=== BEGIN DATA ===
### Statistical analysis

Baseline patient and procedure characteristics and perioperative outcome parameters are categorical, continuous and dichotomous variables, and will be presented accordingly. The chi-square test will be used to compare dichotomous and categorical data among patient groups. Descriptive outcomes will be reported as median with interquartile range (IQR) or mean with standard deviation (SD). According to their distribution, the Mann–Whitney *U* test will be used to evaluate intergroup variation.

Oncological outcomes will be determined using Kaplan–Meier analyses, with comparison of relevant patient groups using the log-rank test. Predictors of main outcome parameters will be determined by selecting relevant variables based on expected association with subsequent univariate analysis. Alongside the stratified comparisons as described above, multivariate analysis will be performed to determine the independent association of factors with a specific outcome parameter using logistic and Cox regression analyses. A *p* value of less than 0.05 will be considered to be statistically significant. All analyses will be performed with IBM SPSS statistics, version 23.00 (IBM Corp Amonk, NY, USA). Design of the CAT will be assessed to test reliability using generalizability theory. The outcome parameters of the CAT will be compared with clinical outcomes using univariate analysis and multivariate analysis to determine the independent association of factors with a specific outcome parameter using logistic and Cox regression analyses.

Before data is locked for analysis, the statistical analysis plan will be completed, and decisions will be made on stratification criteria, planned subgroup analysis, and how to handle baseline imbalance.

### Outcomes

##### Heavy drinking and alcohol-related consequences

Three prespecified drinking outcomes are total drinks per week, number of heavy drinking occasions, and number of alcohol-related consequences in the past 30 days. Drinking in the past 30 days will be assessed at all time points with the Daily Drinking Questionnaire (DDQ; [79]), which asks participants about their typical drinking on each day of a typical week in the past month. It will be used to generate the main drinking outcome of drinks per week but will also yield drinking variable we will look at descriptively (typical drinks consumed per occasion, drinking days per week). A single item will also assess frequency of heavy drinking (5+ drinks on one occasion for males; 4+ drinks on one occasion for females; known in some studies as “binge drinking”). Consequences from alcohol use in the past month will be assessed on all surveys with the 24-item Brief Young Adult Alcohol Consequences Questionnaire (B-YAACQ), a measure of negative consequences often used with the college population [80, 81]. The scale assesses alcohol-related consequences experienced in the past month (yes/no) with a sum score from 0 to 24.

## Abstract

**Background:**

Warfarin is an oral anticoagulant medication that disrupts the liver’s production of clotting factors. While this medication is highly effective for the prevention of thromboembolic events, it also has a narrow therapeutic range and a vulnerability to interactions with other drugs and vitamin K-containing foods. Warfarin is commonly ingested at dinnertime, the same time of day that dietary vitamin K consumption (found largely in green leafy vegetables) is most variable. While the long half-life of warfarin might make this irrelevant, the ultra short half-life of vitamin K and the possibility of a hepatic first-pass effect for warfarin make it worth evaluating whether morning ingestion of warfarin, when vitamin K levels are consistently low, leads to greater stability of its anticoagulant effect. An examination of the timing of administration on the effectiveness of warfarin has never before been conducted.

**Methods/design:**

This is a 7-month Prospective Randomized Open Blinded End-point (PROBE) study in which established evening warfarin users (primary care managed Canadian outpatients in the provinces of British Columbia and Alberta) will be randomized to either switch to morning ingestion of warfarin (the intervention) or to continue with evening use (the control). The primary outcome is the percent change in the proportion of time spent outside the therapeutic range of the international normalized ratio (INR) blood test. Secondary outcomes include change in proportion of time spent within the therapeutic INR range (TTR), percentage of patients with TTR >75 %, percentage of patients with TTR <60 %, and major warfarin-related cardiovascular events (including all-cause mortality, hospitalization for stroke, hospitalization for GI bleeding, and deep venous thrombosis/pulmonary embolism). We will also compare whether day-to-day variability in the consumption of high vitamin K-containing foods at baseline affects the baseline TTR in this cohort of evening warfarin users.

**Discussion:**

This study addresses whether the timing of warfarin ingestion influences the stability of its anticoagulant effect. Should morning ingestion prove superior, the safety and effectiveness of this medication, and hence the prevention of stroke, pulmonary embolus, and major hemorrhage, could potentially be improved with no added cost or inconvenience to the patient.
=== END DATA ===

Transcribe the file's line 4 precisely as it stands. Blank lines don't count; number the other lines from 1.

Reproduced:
Before data is locked for analysis, the statistical analysis plan will be completed, and decisions will be made on stratification criteria, planned subgroup analysis, and how to handle baseline imbalance.